Life in the Shadow of a Distant War

Americans were busy in 1944. They were pushing the Japanese forces back across the Pacific and preparing to retake the Philippines. They were facing the German army in France and slowly shoving it back to Berlin.

But Americans were also living and working in quiet towns and peaceable cities, never hearing an air-raid siren, spotting an enemy bomber in the sky, or even seeing an enemy soldier. And, unless they had the bad luck to be born to Japanese parents on the west coast, they never saw a military operation.

Yet their lives were hardly tranquil. They lived in gnawing uncertainty about the war’s progress, the fate of a loved one in combat, and even the possibility that America could still lose the war. They also lived with food shortages, gas rationing, and the impossibility of buying automobile tires or even a new pair of shoes. For many, the 1940s looked a lot like the grim 1930s.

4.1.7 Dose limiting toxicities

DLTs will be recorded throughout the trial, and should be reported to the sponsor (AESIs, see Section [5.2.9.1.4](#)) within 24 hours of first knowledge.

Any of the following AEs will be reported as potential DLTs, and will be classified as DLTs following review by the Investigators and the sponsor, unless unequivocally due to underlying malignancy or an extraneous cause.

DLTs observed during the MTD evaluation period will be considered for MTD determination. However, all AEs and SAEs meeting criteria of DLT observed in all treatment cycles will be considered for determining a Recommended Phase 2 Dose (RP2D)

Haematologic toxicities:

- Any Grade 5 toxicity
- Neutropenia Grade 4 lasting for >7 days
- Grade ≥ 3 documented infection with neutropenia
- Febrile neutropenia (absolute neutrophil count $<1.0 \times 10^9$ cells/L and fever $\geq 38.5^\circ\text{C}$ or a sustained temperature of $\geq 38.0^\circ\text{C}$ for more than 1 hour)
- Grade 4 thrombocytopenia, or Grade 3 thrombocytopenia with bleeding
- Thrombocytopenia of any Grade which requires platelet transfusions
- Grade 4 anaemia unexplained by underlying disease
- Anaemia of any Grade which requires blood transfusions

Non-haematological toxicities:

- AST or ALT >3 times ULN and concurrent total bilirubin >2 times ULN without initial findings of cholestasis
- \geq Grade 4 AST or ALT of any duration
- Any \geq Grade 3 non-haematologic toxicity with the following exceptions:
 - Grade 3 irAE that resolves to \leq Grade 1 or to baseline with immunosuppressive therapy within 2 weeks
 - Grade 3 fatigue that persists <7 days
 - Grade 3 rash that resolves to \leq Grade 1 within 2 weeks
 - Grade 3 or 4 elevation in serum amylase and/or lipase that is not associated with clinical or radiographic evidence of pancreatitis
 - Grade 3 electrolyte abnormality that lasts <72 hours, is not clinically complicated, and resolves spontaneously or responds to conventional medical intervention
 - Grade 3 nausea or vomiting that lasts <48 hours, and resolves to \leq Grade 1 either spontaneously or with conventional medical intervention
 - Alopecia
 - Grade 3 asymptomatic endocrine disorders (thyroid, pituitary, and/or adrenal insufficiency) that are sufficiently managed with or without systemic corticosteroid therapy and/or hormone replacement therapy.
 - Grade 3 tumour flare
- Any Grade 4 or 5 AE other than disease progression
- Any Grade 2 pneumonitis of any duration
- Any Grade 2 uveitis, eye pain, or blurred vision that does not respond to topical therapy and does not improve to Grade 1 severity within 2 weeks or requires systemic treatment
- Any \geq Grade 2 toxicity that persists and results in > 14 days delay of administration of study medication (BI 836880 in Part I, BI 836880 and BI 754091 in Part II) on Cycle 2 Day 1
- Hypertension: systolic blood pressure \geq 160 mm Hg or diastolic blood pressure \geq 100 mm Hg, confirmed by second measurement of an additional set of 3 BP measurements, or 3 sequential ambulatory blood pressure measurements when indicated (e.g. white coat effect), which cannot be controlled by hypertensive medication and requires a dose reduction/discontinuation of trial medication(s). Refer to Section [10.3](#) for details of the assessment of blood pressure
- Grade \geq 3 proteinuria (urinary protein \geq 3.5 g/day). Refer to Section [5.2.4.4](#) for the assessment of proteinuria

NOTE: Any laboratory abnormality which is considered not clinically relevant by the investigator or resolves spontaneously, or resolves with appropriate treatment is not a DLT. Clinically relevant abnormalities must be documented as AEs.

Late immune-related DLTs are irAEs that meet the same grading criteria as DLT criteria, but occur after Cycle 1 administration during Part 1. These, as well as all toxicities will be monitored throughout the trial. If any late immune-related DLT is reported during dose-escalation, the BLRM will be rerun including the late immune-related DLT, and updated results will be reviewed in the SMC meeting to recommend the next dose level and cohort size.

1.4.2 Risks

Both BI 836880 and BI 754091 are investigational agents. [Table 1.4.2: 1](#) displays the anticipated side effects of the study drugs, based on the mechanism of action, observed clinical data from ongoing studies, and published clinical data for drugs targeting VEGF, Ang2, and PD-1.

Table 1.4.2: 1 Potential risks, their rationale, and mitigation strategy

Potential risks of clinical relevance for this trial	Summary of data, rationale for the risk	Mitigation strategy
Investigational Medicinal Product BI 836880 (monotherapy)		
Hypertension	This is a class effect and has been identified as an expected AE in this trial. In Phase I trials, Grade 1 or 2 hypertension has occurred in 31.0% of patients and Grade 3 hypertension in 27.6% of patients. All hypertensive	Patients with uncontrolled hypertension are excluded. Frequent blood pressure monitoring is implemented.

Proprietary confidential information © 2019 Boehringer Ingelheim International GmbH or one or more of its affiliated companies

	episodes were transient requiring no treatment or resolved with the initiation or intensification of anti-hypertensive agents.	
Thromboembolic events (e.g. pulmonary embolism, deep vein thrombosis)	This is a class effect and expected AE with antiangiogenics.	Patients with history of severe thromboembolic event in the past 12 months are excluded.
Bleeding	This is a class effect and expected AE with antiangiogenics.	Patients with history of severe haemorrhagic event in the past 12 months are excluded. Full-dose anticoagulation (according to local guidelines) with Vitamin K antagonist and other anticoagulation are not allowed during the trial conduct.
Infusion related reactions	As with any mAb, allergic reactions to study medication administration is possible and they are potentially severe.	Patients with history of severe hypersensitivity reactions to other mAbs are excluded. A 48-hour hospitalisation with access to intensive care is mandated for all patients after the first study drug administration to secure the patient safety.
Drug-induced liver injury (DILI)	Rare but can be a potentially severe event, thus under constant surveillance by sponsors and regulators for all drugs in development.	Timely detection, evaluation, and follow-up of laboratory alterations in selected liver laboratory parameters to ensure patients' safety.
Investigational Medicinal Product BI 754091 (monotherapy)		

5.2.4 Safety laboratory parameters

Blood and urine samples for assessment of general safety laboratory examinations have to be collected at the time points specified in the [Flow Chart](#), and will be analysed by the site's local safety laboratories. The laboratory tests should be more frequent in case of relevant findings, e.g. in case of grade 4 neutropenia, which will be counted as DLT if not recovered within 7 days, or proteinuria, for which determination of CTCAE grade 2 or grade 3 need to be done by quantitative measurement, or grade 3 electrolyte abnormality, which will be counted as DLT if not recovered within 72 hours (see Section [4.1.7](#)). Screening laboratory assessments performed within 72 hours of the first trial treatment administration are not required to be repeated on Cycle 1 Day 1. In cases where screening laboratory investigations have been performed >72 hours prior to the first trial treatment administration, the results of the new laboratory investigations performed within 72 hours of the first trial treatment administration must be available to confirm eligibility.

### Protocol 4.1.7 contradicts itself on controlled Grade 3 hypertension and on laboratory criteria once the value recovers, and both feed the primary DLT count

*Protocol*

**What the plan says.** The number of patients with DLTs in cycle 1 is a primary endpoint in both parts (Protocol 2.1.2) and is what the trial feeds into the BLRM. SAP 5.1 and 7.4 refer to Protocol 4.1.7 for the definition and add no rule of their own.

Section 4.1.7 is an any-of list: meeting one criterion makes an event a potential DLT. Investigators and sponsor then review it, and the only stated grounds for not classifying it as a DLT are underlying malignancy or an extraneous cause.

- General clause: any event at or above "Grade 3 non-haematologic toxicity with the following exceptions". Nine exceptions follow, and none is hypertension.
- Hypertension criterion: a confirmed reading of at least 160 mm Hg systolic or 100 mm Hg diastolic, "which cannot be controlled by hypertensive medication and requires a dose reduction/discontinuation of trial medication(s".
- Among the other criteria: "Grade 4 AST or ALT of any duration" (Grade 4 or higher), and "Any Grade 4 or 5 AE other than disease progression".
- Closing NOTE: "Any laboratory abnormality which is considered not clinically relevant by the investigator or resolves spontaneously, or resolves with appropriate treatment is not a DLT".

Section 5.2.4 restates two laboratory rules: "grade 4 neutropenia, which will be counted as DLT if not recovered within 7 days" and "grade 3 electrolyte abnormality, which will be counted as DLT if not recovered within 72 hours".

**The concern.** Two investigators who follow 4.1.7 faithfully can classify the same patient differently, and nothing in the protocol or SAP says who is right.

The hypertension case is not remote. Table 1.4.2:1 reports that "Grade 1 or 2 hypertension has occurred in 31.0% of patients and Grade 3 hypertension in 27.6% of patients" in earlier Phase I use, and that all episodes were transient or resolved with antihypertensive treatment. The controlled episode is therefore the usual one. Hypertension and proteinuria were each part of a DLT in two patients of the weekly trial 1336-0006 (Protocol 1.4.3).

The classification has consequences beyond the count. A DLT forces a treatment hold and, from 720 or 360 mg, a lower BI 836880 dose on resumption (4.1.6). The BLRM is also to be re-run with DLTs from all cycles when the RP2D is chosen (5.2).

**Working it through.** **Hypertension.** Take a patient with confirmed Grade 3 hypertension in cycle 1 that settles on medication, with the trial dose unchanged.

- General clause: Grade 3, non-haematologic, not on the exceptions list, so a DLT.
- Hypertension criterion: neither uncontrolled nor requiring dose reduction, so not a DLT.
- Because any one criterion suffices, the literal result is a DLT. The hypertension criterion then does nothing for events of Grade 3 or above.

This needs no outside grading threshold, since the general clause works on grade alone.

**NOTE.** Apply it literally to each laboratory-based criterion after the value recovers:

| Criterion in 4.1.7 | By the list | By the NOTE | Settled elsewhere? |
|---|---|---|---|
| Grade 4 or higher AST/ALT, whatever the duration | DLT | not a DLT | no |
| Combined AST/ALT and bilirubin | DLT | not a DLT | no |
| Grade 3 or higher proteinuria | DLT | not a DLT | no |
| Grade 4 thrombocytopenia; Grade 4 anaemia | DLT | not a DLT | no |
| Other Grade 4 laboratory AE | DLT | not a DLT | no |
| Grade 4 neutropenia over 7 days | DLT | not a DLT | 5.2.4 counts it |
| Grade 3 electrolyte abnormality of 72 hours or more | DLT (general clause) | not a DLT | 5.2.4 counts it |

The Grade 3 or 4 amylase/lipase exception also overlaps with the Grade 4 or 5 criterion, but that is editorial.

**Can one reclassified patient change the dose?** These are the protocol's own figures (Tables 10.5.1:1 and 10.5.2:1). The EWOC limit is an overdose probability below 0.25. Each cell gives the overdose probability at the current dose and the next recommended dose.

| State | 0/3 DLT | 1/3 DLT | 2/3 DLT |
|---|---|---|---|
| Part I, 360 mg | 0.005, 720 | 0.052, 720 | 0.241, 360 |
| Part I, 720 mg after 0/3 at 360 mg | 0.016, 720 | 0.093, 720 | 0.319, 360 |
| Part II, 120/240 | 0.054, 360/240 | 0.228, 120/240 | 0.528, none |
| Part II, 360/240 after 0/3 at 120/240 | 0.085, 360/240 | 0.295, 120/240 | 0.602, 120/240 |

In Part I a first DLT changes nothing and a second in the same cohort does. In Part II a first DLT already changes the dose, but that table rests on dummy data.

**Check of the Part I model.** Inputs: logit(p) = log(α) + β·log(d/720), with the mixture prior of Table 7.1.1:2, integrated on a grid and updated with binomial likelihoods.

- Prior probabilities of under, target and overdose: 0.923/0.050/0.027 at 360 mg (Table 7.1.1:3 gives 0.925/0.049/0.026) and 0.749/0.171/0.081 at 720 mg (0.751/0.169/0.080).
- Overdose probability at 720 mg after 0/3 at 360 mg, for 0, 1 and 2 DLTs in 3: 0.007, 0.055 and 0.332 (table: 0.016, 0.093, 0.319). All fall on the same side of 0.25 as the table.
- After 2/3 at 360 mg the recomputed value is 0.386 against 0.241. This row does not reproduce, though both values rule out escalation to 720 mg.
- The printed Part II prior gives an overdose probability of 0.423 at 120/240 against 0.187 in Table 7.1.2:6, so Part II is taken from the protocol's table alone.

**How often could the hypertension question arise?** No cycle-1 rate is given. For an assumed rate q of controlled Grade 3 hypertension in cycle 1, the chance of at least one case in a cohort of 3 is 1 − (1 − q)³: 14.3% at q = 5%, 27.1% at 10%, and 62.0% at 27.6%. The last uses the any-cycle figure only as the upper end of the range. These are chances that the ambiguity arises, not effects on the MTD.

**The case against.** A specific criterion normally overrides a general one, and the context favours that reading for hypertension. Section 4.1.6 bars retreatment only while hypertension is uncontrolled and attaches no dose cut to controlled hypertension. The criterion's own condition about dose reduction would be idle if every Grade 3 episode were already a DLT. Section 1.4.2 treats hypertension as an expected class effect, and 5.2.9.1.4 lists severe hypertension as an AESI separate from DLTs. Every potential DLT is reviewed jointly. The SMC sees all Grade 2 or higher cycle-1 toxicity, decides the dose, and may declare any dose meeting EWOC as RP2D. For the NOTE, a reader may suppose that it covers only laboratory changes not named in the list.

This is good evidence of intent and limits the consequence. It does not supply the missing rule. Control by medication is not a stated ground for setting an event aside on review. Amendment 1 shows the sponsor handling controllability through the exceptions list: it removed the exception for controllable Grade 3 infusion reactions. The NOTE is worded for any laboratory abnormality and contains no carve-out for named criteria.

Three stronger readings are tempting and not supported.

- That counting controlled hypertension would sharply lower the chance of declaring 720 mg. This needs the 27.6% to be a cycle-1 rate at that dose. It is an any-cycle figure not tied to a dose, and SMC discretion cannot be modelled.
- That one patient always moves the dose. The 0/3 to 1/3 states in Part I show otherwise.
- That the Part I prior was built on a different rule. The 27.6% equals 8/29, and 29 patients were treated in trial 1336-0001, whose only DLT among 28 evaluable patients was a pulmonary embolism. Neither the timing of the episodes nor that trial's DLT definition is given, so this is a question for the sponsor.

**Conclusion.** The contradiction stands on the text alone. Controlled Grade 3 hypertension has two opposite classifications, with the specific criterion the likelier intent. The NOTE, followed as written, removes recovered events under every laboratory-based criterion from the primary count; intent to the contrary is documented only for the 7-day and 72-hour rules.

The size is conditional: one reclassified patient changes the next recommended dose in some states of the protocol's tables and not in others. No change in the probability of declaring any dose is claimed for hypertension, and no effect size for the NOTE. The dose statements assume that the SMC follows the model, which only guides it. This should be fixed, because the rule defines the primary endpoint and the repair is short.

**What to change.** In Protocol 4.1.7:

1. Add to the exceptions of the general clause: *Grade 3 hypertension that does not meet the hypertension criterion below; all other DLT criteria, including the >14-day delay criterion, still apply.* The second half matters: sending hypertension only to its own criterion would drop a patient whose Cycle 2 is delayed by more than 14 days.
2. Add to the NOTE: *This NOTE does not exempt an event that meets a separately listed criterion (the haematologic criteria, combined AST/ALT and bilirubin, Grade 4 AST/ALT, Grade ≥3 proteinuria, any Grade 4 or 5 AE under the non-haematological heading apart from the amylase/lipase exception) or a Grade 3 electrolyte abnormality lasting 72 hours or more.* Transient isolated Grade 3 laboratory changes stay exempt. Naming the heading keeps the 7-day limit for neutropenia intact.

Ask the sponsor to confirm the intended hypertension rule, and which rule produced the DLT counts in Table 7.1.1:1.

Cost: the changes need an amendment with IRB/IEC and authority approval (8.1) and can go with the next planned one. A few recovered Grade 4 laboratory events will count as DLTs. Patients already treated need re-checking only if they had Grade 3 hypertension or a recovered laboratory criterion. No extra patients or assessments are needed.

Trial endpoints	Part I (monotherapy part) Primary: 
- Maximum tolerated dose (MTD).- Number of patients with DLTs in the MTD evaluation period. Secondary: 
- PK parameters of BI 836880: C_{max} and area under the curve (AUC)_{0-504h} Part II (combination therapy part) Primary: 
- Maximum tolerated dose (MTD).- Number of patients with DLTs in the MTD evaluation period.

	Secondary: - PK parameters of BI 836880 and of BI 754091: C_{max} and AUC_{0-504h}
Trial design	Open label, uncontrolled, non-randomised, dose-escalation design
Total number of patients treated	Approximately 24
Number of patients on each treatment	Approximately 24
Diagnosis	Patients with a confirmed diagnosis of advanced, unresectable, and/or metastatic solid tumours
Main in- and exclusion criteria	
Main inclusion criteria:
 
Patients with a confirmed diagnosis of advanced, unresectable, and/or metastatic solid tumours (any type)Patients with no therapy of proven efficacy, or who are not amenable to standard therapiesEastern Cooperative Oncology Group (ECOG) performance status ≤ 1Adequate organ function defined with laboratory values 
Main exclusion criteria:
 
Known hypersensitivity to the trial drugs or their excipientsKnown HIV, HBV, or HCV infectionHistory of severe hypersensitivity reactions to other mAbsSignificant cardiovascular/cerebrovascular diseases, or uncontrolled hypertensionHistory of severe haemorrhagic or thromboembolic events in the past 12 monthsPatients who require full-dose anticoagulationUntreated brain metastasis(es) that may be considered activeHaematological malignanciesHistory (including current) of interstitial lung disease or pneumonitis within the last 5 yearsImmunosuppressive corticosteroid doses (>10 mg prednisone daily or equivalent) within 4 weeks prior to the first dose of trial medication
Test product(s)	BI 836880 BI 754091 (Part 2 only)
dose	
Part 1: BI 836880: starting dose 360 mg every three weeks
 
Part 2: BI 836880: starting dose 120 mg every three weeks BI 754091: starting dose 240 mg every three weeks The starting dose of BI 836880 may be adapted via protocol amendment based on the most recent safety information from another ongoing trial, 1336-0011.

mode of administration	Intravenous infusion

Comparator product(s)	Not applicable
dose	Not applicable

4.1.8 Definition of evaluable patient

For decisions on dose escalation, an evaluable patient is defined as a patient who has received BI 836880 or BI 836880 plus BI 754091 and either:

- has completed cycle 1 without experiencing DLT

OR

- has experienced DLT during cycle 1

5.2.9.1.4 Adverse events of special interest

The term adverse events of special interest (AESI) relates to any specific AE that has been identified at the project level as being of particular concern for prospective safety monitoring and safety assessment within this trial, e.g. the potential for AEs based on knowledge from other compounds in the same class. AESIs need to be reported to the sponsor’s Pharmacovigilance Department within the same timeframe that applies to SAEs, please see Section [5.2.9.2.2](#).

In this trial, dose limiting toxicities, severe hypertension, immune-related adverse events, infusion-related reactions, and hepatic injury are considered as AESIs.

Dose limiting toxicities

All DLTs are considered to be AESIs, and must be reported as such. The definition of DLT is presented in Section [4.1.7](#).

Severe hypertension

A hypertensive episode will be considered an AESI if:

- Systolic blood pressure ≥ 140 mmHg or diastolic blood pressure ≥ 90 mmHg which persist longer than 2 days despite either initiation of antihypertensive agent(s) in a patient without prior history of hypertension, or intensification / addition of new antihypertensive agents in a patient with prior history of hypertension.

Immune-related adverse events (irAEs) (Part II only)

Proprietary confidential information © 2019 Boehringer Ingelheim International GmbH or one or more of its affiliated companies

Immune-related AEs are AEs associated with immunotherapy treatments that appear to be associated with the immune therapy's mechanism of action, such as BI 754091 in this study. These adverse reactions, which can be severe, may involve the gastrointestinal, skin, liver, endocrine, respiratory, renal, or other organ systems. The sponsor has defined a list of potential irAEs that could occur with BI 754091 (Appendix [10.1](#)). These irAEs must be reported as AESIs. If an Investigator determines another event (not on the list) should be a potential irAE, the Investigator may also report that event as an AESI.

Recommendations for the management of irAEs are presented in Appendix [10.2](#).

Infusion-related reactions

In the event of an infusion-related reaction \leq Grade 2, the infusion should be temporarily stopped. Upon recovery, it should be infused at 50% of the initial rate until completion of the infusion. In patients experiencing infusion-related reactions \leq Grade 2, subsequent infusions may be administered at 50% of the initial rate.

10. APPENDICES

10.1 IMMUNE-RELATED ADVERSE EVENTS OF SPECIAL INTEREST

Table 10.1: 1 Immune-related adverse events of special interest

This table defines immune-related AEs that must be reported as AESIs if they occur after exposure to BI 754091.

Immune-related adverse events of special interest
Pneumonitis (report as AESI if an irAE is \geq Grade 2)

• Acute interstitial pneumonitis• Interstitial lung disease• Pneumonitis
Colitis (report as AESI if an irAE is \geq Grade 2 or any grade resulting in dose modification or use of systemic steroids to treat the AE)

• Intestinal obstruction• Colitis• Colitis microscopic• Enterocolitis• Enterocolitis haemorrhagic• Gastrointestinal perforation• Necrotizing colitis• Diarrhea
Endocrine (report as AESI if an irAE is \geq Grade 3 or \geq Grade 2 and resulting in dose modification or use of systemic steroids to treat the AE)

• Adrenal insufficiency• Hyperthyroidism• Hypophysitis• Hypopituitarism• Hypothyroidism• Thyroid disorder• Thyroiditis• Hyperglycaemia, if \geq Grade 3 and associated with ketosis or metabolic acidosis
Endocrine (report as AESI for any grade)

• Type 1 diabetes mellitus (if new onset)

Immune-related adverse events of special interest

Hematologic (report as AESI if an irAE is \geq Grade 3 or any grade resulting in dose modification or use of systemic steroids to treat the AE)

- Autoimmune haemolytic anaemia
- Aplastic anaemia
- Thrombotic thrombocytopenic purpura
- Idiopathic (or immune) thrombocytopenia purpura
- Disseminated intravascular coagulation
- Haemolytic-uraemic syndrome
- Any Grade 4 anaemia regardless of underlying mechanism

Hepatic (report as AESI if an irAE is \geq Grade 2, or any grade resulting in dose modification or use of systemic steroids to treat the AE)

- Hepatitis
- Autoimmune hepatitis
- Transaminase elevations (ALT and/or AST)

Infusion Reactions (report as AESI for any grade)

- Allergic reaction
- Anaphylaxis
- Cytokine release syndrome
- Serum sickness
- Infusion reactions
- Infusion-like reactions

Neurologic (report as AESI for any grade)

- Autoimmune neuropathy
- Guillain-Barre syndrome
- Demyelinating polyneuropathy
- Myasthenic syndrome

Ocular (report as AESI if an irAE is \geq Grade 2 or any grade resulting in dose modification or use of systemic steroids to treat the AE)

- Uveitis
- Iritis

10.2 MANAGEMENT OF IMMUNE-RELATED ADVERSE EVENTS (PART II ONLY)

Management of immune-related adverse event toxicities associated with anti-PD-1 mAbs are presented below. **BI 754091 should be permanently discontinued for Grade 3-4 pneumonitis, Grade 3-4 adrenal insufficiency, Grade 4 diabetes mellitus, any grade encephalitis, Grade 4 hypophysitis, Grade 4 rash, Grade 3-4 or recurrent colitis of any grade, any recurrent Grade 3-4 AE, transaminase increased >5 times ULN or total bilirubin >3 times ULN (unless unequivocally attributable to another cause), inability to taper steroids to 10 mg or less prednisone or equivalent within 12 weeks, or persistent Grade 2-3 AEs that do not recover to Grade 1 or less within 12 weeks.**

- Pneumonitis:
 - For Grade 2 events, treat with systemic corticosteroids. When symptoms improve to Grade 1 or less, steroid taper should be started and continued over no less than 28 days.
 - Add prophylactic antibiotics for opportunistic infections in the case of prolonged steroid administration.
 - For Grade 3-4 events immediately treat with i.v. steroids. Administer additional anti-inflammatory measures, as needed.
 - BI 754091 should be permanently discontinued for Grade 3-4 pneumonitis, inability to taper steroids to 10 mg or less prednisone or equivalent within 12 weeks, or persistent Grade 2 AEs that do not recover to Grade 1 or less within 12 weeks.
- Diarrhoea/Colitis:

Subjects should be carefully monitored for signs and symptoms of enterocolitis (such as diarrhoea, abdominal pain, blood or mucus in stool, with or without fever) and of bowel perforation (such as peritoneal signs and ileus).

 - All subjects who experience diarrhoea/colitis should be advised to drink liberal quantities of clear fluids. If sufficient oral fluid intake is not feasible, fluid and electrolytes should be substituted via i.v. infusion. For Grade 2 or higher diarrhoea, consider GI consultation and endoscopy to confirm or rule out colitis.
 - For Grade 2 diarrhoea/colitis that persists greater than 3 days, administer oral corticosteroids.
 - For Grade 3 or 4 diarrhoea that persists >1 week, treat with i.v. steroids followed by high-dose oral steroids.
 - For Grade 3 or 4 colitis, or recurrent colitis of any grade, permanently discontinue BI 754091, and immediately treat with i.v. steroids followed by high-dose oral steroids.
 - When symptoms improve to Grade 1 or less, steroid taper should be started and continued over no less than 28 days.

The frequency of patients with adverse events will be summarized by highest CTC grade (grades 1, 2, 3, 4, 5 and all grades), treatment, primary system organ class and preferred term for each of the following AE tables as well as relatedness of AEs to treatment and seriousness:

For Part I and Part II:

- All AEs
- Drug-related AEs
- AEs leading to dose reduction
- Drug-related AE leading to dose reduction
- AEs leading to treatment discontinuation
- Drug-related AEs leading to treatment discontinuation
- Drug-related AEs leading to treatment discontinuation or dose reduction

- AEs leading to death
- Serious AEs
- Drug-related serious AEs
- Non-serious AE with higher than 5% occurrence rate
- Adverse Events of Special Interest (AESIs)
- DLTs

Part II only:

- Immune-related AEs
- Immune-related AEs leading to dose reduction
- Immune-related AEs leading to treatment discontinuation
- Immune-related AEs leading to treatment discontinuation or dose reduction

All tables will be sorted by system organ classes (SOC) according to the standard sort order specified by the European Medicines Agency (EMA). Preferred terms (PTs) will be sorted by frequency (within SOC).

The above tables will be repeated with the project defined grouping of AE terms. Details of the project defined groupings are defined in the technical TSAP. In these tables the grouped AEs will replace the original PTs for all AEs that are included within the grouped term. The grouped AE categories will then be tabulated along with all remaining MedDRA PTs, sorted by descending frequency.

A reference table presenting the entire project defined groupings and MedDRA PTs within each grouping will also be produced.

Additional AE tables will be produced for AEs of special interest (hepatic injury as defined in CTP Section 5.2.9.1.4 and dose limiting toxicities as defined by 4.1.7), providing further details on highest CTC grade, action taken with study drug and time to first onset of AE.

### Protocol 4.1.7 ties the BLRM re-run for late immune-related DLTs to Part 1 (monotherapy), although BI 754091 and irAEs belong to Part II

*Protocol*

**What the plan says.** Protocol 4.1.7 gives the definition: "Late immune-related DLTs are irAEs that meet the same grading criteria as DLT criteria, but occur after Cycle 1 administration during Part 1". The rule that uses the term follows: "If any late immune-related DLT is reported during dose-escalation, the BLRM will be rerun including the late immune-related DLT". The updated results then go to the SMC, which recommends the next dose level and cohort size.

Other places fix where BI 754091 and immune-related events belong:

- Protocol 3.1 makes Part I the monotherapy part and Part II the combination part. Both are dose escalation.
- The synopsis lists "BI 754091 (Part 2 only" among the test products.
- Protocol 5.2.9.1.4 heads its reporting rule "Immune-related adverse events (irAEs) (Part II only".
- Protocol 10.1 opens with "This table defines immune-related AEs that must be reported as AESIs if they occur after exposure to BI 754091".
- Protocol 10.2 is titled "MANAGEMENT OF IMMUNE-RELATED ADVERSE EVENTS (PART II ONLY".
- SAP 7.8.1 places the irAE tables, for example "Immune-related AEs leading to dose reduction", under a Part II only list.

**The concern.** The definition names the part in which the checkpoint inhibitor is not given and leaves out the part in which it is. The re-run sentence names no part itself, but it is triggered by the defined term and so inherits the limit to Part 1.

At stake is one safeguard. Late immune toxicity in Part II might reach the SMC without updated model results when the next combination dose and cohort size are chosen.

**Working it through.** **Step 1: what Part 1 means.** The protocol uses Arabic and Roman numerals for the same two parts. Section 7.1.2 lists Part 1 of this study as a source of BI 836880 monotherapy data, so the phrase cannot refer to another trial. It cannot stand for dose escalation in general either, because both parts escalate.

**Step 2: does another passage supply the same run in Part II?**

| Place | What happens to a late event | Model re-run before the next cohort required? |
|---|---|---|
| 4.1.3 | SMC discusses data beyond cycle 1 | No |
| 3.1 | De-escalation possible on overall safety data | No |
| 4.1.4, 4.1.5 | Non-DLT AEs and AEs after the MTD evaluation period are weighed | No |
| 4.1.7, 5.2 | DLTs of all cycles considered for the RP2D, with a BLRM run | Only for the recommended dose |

The future, though, was another matter. It easily accommodated any wish for a better life. The thought of peace and prosperity must have been dizzying, particularly for the young men, who would only have vague memories of life before the Depression and war.

Now, with all the new technology generated by the war effort, life was going to be better than ever. Anything was possible.

This spirit of post-war predicting is captured in a Post article from August of that year: “The Coming Boom in Vacations.” According to its authors, America wouldn’t just beat its swords into plowshares, but into fishing rods and camping trailers.

If having fun ever needed any justification, it has that justification overwhelmingly now… Our great responsibility for the future is to create peacetime work in a volume at least comparable with what we have been doing for war.

An important item helping to keep our economy in blooming good health can be the activities engendered in keeping ourselves individually healthy, mentally and physically, by getting a larger share of the out-of-doors.

A considerable part of what we mean when we say “the American standard of living” involves our power to rove and play.